The stories from Myanmar are endless and the voices never cease but if you multiply them by all those in other countries who have a personal narrative to tell about elephants – whether from seeing them in a timber camp, in the wild in Africa or Asia, on the streets in Bangkok, in tourist camps or know of their plight through their government or private sector experience or from learning of them from the news, documentaries or social media – the number of stories people have to tell is simply incalculable. Every story, and every experience is a critical piece in solving the puzzle to finally ending the struggle facing these animals - but only if those stories become voices.
As I sit here, I realize that after wracking my brain for days on what to write, it took just 47 minutes once my mind was cleared to draft this blog. The impetus for this clarity came from a simple photo that was sent to me this morning by Dominic Gill of Encompass Films, an amazing filmmaker and who, with his extraordinarily talented partner Nadia, is spearheading our documentary efforts in Myanmar. The photo, the one at the beginning of this post, is simply a close-up shot of a female elephant that Dom encountered during his remote travels in Myanmar. As I am sure you felt when saw it, it is an intoxicating photo. When I looked at it more closely and into her eye, I began to think of all the things that she has seen and the stories those experiences created. Then suddenly the clouds lifted, my brain focused, and the words began to flow. I realized that she was telling me that she wanted her stories told and that we needed to tell those stories - but through our eyes and our experiences - which became the basis for this blog. Each and every one of us – like Win, Thet, Eddie, and Lisa – have stories to tell about our experiences and bond with these magical creatures. We are the storytellers. We are the voice for these animals.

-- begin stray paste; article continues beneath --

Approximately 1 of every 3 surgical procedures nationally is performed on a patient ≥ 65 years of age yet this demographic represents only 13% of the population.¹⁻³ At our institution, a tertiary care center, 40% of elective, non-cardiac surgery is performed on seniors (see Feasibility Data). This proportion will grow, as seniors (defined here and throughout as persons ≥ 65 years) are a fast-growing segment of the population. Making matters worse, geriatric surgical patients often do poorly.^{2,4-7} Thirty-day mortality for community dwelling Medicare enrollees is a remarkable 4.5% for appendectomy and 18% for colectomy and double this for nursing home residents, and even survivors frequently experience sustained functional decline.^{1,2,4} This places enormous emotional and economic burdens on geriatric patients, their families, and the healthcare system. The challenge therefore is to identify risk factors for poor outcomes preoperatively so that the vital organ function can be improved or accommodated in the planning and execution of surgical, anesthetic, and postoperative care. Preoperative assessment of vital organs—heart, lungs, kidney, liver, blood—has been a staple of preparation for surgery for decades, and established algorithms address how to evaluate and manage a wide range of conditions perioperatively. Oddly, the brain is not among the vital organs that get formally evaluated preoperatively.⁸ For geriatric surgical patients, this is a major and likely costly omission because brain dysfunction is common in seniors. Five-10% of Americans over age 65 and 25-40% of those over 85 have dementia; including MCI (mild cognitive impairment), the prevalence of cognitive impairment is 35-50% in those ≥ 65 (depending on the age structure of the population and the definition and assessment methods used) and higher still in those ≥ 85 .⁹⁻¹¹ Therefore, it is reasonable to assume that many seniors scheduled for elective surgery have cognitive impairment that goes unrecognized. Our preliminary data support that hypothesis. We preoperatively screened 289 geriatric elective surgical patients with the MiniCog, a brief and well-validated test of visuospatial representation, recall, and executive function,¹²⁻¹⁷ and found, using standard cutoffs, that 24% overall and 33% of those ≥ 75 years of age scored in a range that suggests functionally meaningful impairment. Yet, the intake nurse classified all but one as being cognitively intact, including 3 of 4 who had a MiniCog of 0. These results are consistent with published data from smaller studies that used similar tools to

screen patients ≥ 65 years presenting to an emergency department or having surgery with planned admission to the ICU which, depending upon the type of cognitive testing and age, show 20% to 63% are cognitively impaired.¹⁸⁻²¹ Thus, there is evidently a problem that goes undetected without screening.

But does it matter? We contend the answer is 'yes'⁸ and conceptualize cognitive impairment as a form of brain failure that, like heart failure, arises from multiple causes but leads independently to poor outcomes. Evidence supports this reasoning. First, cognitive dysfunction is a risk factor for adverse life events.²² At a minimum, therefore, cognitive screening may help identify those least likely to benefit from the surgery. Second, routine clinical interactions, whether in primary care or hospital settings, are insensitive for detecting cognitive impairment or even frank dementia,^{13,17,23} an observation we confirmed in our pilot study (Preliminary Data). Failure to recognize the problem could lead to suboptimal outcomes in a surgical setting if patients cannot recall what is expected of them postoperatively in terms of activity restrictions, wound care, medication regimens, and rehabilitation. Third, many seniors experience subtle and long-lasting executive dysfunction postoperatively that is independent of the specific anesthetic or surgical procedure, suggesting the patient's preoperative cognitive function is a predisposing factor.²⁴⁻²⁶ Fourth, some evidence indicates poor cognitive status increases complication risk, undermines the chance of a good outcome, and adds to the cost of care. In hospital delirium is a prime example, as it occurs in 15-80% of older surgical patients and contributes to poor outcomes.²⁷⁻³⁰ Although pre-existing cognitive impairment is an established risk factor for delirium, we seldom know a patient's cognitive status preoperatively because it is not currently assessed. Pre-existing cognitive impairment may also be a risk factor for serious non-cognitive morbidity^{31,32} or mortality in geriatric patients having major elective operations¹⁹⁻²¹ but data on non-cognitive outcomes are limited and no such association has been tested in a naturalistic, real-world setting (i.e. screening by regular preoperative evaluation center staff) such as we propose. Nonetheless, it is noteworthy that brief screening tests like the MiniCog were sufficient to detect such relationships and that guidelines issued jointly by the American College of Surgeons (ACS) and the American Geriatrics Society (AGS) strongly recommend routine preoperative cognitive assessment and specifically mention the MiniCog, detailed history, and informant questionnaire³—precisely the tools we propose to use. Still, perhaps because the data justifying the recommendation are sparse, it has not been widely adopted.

So on this World Elephant Day, I challenge each of you to look at her photo and to tell me if you don't feel her asking you to be her voice and the voice of so many like her whose stories needs to be told. Take this day and write. Memorialize your personal experiences with these animals for it is these stories that will inspire others to act and push for the change that is necessary to protect and conserve these animals. But don’t keep your stories to yourself - for only if your stories are heard by others can they make a difference.
So I encourage each of you to send us your stories - your personal narratives about your experiences with elephants. Send us stories about your childhood memories when you first bonded with an elephant or about the day your kids or grandchildren came to you wanting to hear more about the first time you saw an elephant. We want to hear from moms, dads, children, scientists, activists and anyone on the front lines helping these magnificent creatures for there is a reason you do what you do. No matter the country or the language - we want to hear from all. Send us the stories about why you believe that we as humans must be their voice. No matter how short or long send your words, your photos and your videos. We will publish your story through our website, blog, podcast, Youtube, Twitter, Facebook and Instagram. Let us help spread YOUR word and YOUR vision for saving these elephants and why.
Let this World Elephant Day be the day that you take action by telling your story and I am certain that the next time you see an elephant and you look in their eyes you will feel their gratitude and hear in some inexplicable voice a thank you for being THEIR voice.
To send us your stories please email them to us at firstname.lastname@example.org. We look forward to learning more about your experiences and sharing them with the rest of the world.